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By investigating how a 1943 legal dispute over an arranged marriage in a Chinese village became a legal and political exemplar as well as a series of cultural products presented on the national stage, this book examines the social and cultural significance of Chinese revolutionary legal practice in the construction of marriage and gender relations.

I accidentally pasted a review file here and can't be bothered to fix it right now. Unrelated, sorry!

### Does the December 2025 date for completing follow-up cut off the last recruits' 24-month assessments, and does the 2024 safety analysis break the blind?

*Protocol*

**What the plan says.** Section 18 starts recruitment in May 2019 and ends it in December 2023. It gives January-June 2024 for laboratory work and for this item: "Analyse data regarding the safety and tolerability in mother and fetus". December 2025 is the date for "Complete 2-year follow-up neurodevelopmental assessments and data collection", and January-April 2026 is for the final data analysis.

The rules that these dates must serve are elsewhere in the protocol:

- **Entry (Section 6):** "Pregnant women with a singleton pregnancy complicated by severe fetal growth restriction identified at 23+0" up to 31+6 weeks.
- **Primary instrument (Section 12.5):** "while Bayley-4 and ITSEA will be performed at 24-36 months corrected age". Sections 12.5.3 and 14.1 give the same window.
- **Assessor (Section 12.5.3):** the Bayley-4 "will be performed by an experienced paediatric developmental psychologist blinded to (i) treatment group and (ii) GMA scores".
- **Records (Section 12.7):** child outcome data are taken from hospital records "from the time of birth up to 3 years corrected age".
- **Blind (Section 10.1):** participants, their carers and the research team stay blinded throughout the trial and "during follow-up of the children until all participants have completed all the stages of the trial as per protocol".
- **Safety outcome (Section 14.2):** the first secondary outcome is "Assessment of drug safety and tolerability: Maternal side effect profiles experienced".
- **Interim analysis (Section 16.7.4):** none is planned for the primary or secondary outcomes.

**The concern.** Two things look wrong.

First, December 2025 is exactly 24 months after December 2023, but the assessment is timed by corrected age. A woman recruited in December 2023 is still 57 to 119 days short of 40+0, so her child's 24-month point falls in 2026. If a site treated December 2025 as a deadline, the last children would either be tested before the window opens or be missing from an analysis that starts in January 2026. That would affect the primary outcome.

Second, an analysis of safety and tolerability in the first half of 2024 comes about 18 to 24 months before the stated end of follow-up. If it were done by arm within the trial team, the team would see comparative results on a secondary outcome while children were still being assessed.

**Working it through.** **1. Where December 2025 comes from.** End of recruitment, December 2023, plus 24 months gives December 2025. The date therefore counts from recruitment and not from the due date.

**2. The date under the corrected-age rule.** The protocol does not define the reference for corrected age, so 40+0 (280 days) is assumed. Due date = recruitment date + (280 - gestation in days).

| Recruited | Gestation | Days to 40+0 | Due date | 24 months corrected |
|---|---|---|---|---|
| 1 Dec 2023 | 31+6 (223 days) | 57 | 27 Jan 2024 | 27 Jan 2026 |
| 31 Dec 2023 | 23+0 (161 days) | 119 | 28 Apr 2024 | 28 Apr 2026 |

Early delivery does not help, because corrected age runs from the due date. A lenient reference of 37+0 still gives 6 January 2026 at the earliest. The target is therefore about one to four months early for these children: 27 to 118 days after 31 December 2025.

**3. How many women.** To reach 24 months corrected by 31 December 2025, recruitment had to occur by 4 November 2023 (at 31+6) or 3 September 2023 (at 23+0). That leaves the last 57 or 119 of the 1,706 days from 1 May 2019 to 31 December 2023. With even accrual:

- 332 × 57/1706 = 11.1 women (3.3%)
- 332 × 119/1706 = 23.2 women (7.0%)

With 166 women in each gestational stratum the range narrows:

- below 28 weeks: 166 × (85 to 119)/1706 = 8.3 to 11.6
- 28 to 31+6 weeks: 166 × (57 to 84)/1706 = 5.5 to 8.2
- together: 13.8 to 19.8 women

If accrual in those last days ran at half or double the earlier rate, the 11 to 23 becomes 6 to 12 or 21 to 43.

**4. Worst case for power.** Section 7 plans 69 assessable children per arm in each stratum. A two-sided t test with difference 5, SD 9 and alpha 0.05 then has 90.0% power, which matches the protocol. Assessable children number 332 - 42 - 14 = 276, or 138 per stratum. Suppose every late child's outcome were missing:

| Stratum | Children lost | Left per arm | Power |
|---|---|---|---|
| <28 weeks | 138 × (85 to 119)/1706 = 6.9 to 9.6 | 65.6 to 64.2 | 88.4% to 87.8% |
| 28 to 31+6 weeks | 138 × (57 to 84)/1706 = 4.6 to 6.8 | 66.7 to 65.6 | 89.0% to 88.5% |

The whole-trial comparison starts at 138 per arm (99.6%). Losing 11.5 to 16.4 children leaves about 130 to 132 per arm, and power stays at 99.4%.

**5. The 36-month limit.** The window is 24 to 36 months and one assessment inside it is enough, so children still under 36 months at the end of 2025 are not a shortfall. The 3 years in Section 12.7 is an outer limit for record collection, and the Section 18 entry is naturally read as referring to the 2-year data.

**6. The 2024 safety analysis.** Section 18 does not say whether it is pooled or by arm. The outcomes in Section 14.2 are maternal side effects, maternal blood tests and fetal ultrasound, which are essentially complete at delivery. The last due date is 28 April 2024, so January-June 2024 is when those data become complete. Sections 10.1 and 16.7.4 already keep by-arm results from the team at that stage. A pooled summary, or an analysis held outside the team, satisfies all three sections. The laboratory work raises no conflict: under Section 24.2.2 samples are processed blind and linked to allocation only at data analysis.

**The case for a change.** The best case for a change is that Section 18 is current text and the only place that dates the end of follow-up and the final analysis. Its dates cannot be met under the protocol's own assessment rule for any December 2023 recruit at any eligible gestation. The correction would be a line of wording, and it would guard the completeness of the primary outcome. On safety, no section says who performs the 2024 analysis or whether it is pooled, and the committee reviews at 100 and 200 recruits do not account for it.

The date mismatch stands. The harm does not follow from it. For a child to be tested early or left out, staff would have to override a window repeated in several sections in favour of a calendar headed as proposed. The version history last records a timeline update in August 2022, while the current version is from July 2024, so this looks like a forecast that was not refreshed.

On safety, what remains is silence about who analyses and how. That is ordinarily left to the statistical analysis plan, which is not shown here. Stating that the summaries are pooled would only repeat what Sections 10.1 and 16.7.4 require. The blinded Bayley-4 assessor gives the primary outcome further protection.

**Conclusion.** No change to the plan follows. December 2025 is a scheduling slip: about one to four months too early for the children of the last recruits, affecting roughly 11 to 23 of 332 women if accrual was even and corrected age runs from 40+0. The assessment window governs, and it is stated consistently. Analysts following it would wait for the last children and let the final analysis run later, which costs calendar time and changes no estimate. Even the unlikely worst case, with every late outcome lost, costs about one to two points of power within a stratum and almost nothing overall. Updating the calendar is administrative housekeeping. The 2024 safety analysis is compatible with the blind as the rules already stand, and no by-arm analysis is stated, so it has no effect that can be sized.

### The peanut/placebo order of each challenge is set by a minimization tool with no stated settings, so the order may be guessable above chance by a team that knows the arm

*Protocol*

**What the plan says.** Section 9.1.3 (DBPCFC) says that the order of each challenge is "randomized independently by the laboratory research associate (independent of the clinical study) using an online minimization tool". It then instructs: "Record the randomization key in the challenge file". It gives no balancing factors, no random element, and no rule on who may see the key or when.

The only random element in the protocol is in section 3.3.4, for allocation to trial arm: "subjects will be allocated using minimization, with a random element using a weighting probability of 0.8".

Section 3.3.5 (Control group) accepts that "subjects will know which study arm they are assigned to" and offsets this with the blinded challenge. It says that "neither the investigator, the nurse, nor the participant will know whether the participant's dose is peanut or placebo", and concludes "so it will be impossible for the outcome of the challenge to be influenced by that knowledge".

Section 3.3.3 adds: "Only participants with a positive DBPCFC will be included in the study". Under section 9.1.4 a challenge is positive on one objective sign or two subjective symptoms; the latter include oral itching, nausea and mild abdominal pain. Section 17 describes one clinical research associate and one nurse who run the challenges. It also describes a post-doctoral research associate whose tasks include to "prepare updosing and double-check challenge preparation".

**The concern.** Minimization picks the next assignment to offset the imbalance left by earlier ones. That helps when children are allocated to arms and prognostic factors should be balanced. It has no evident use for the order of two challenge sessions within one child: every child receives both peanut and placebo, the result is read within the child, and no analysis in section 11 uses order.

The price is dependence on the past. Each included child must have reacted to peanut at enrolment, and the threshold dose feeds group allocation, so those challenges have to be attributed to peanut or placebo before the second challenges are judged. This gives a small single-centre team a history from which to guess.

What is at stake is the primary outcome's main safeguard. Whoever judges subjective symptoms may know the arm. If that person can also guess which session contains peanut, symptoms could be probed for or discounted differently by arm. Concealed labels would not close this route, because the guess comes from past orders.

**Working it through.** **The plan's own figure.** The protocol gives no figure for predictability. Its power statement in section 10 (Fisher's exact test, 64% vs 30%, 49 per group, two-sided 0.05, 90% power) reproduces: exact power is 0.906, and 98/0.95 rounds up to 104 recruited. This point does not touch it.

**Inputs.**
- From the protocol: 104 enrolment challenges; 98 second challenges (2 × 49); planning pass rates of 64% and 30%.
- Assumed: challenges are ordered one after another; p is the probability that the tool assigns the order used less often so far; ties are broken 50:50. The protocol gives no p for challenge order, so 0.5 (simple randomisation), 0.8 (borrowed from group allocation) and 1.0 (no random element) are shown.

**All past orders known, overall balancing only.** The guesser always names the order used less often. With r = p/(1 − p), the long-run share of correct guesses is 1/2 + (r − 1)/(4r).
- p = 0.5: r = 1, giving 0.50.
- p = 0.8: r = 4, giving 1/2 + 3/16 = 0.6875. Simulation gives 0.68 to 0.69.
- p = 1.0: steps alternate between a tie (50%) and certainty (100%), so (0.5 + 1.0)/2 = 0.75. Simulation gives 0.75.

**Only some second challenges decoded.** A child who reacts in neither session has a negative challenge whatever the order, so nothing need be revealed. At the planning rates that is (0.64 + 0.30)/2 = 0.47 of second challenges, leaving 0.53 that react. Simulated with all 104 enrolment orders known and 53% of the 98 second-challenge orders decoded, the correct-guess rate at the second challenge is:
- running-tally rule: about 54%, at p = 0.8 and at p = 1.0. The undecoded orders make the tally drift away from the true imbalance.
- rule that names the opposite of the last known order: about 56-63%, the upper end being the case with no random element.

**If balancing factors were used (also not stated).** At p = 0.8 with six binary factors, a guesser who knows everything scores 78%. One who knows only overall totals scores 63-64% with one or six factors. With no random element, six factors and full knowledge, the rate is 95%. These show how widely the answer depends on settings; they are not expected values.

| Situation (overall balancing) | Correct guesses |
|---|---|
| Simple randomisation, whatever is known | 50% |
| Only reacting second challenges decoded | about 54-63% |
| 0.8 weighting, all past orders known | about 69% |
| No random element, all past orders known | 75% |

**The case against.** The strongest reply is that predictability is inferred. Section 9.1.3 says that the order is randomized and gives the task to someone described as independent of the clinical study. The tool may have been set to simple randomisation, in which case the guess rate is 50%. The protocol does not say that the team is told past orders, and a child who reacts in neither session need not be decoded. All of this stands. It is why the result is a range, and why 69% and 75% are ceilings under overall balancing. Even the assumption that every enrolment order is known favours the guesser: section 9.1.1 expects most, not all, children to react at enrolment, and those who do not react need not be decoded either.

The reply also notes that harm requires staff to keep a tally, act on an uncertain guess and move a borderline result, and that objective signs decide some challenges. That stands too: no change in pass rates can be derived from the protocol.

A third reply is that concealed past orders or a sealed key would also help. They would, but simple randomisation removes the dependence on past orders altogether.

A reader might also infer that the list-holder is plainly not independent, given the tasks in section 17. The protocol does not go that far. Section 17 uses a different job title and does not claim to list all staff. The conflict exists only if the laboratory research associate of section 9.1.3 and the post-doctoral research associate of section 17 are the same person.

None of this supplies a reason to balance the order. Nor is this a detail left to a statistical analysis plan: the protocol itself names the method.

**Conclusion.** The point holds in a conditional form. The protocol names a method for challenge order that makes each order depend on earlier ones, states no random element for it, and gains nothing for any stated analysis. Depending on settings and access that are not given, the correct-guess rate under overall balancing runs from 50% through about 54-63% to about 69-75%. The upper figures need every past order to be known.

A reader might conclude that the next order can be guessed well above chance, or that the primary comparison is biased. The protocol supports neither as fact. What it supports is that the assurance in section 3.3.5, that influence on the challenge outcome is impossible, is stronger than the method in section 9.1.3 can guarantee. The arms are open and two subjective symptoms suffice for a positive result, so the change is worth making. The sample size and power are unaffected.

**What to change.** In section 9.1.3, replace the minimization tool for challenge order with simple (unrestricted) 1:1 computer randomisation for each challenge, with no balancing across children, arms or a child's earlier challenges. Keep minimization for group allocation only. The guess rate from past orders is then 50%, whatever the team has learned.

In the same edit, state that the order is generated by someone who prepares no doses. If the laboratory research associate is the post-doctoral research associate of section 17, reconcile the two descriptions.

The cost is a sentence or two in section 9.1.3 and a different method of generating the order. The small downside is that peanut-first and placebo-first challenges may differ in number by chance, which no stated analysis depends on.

The book seeks a conceptual breakthrough in revisiting the Chinese revolution and its impact on women and society by presenting a Chinese experience that cannot and should not be theorized in the framework of Western discourse. The book takes a cultural historical perspective on how the Chinese revolution and its legal practices produced new discourses, neologisms and cultural symbols that contained China's experience in twentieth-century social movements. It shows how revolutionary practice was sublimated into the concept, 'zizhu' or 'self-determination', an idea that bridged local experiences of revolution and the influence of the world.